He was fascinated with the irony that he unwittingly had been the CIA's liaison with Soviet intelligence. The problem was what he termed "the vulnerability of the intelligence-gathering system" itself. Espionage services, as he explained it, must depend ultimately for their prized commodity-- secrets-- on sources inside the enemy camp. Individuals, who are betraying their country, or, hidden microphones. And either can be detected by the enemy. If they are, information, true or false, can be placed in their path that will mislead.

From this perspective, and with the advantage of hindsight, Angleton set out to reconstruct Philby's career. He found that all the early successes against both the Germans and Russians in the 1940s came from Philby having available to him secret information unavailable to other British intelligence officers. He concluded that it had been probably provided by his contacts Soviet intelligence which had been stage-managing his rise in British intelligence. If so, his promotions first to being head of anti-Soviet operations and then Washington liaison were no accident, but part of a Soviet design. Moreover, if Philby could be moved into such positions by Soviet intelligence, so could other of their agents.

He spent the next three years working on the problem. The solution went beyond. ferreting out individual agents (who, he pointed out would then be replaced by unknown ones.) What was necessary was somehow thinking like the KGB and anticipating its targets. Angleton proposed creating a small "think tank" that would literally enter the mind of the enemy. It would piece together a mosaic from all the separate contacts that Soviet intelligence had with western intelligence services, a mosaic that would yield a picture of the enemy's thinking.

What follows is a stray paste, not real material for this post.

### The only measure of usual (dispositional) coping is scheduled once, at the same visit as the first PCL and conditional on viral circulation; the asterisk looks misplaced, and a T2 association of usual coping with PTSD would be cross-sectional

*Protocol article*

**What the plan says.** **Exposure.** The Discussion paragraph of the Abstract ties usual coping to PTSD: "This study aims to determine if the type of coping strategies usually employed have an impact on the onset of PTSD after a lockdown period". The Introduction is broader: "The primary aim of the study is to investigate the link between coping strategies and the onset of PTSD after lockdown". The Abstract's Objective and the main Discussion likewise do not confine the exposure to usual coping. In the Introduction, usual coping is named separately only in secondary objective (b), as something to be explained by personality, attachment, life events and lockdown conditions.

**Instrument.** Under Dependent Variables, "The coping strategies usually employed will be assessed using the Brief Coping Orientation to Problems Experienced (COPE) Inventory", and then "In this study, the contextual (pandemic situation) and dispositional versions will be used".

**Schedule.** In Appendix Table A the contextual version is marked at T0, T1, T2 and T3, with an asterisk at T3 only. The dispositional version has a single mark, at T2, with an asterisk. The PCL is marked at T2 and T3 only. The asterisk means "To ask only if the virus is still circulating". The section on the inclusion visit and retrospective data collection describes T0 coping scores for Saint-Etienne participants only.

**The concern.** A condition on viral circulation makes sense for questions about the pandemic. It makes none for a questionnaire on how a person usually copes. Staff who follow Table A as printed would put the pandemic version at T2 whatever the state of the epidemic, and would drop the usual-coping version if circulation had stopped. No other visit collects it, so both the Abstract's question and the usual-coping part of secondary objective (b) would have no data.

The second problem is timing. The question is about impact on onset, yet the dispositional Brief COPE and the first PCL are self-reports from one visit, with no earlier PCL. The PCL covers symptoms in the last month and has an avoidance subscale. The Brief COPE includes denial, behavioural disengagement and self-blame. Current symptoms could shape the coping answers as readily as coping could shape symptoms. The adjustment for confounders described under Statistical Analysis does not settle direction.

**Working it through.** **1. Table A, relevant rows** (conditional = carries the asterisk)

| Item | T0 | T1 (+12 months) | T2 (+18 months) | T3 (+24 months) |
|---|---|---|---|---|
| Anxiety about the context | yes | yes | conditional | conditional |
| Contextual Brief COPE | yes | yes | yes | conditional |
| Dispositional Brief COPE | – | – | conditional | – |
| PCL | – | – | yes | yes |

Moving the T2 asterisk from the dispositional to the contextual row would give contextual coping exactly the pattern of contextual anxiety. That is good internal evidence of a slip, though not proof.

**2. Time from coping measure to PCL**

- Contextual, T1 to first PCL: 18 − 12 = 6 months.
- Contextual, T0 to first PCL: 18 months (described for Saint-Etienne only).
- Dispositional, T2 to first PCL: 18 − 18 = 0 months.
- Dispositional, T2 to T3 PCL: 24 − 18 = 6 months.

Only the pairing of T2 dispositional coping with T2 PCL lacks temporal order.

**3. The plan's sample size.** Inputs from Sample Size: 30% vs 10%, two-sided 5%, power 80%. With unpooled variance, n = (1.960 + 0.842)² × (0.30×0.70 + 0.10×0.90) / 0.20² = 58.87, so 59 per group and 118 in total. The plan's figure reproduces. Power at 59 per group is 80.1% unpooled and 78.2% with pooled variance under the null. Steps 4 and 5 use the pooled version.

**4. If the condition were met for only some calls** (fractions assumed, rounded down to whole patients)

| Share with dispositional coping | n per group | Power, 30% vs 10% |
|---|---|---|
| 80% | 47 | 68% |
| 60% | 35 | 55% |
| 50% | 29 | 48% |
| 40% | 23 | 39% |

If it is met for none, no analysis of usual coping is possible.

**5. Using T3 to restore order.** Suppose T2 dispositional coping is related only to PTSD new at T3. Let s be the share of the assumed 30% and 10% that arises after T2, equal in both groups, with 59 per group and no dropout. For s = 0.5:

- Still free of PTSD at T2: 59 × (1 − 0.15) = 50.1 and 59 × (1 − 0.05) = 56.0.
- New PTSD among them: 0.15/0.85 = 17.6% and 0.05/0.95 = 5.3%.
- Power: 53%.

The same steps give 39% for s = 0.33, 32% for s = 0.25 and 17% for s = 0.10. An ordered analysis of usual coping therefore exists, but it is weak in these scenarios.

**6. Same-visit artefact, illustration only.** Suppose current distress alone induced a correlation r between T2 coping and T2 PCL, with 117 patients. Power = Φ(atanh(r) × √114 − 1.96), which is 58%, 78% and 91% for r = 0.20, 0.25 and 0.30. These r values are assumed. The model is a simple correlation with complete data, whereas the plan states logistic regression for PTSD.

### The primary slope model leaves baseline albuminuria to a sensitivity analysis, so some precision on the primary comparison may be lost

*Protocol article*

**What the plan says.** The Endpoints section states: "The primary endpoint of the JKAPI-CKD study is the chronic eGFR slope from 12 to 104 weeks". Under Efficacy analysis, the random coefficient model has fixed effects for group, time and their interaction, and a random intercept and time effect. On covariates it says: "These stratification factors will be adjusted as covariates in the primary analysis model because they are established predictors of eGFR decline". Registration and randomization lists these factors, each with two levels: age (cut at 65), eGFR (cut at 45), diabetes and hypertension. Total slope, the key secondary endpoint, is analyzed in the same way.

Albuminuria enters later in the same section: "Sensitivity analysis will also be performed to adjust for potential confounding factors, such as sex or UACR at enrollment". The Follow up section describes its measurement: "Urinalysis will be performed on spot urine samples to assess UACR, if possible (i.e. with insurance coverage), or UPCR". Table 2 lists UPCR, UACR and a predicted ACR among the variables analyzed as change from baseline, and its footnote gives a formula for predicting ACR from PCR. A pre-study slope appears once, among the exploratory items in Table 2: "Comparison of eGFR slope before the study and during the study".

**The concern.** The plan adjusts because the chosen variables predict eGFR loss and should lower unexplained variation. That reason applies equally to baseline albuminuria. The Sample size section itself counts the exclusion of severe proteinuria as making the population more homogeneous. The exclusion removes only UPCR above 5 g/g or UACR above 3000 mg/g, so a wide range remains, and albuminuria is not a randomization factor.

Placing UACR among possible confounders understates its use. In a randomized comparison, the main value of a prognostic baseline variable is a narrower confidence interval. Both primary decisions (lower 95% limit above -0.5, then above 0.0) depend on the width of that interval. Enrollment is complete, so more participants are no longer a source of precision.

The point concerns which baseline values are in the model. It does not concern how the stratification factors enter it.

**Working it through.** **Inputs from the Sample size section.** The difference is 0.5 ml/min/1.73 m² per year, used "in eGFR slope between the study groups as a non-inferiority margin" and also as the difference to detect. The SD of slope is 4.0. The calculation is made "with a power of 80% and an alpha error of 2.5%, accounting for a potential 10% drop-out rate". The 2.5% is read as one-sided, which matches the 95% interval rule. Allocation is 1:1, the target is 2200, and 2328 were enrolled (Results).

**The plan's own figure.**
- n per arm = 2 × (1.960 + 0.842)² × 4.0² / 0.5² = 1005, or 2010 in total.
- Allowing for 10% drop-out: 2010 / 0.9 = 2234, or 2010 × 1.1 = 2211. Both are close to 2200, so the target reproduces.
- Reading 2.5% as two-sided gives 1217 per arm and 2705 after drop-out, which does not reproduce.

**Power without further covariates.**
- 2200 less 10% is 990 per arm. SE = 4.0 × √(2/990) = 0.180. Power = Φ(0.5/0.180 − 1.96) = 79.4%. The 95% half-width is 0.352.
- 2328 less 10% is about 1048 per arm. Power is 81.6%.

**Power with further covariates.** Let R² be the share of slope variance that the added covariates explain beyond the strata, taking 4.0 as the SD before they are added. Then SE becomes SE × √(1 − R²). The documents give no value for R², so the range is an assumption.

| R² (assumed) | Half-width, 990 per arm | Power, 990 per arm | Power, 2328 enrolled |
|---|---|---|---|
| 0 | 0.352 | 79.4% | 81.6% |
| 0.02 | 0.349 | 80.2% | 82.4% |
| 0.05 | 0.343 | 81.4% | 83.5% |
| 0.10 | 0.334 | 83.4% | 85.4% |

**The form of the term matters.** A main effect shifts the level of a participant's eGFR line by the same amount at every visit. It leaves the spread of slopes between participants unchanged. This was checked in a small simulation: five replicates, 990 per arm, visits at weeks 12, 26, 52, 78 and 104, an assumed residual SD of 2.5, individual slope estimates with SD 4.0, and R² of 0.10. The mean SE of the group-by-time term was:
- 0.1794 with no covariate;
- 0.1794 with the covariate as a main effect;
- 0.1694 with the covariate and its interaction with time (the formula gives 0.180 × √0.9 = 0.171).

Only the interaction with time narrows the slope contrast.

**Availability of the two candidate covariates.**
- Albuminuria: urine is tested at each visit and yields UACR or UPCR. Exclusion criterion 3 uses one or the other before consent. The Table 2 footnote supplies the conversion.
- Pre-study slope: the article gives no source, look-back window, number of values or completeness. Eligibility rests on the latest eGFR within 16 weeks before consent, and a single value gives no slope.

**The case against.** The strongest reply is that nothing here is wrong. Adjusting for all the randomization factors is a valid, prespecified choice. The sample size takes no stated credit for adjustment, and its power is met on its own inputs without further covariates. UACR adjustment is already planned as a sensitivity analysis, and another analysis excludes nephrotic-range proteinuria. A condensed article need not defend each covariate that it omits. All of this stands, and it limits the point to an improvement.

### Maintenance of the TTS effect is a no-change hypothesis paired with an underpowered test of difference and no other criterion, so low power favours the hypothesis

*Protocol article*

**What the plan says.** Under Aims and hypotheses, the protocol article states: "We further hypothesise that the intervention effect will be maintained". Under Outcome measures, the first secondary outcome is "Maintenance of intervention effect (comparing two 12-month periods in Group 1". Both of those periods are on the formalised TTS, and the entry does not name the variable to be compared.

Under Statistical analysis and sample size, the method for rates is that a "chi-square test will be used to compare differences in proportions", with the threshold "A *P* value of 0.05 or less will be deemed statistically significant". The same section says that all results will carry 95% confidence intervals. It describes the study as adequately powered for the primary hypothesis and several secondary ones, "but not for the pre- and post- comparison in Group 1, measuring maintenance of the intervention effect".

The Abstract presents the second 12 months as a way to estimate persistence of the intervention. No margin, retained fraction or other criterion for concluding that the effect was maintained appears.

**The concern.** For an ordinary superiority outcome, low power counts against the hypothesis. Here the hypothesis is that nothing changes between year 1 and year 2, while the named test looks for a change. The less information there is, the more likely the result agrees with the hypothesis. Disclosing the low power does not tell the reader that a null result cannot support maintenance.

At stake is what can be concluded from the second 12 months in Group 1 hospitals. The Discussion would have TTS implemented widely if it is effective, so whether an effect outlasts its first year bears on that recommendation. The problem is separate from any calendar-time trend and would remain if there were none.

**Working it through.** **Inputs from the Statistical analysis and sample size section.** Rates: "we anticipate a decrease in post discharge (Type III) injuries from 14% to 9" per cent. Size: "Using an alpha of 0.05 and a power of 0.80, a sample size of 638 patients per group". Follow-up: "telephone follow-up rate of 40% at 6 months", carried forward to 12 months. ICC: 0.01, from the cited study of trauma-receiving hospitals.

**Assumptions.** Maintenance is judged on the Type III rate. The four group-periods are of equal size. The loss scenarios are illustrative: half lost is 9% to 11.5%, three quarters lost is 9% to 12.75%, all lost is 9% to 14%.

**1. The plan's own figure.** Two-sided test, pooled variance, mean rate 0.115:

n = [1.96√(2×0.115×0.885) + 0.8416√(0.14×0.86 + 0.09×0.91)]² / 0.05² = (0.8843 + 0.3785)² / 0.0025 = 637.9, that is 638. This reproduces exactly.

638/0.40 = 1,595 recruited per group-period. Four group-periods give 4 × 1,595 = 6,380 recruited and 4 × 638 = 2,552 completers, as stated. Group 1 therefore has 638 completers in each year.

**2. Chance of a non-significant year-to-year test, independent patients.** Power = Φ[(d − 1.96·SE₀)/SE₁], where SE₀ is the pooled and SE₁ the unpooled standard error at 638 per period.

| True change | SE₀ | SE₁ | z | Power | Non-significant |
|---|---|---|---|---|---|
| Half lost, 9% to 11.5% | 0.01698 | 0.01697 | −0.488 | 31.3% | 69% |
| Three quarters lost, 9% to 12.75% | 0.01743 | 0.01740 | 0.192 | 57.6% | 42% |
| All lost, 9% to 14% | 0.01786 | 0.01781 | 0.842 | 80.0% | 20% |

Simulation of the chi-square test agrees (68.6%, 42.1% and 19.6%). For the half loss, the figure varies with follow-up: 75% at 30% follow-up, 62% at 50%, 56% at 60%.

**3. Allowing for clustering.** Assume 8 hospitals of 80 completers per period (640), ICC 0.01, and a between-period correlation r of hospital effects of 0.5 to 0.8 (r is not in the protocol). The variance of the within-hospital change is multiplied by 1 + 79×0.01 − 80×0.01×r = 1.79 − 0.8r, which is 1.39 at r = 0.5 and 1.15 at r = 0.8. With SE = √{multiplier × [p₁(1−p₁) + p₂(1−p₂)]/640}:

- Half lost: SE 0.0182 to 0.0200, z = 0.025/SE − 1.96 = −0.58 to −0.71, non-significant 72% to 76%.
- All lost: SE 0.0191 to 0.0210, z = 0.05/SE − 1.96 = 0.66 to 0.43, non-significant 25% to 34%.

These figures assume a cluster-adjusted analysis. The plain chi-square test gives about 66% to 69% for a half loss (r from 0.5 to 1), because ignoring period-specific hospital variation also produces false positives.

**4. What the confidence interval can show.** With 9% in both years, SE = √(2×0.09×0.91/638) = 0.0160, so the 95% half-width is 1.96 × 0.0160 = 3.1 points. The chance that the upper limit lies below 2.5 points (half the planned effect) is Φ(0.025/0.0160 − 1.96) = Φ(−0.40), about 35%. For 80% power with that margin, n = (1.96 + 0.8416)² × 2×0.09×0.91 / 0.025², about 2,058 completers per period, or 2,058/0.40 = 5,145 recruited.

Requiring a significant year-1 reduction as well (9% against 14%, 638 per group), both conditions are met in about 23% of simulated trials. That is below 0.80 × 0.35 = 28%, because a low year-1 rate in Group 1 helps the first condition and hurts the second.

Allan Dulles, the Director of Central Intelligence in 1953, bought the idea. He attached the new unit, Angleton's "counterintelligence staff," directly to the office of the Deputy Director for Plans, who was in charge of running the clandestine side of the CIA.

Initially, according to Angleton, it was so secretive that not even executive officers in the CIA knew its true function. It had two main functions, liaison with other services, and record-keeping. Through the liaison function, Angleton held the strings in his hand that connected with other American intelligence services, including the FBI and National Security Agency, as well as with the British, French, Germans, Italian and Israelis intelligence. He was through these liaisons able to trade and exchange information, available to none of the other divisions of the CIA, about intelligence activities around the world. This network eventually gave Angleton great power within the CIA.

Angleton was also given the responsibility for keeping, and updating, the CIA's central registry of foreign agents. These sources had been recruited and operated by case officers in the six geographic divisions of the CIA. These were the Soviet Russia Division, the Western European Division, the Eastern European Division, The Middle East Division, The Far East Division and the Western Hemisphere Division. The Soviet Russia Division, which had over half the clandestine personnel of the CIA in it, would, for example, maintain contact with Soviet sources, mainly diplomats, military attaches and KGB officers, who supplied information to the CIA. The responsibility that Angleton assumed in updating their records in the registry was determining which of the double-agents were "bona fide" sources. If an agent was labeled "bona fide" it meant that he was under the control of the CIA (and therefore had not been detected by the KGB). If he did not receive this stamp from Angleton, it meant that the agent could still be under the control of the KGB. From this vantage point, Angleton played a key role in the spy war for the next two decades.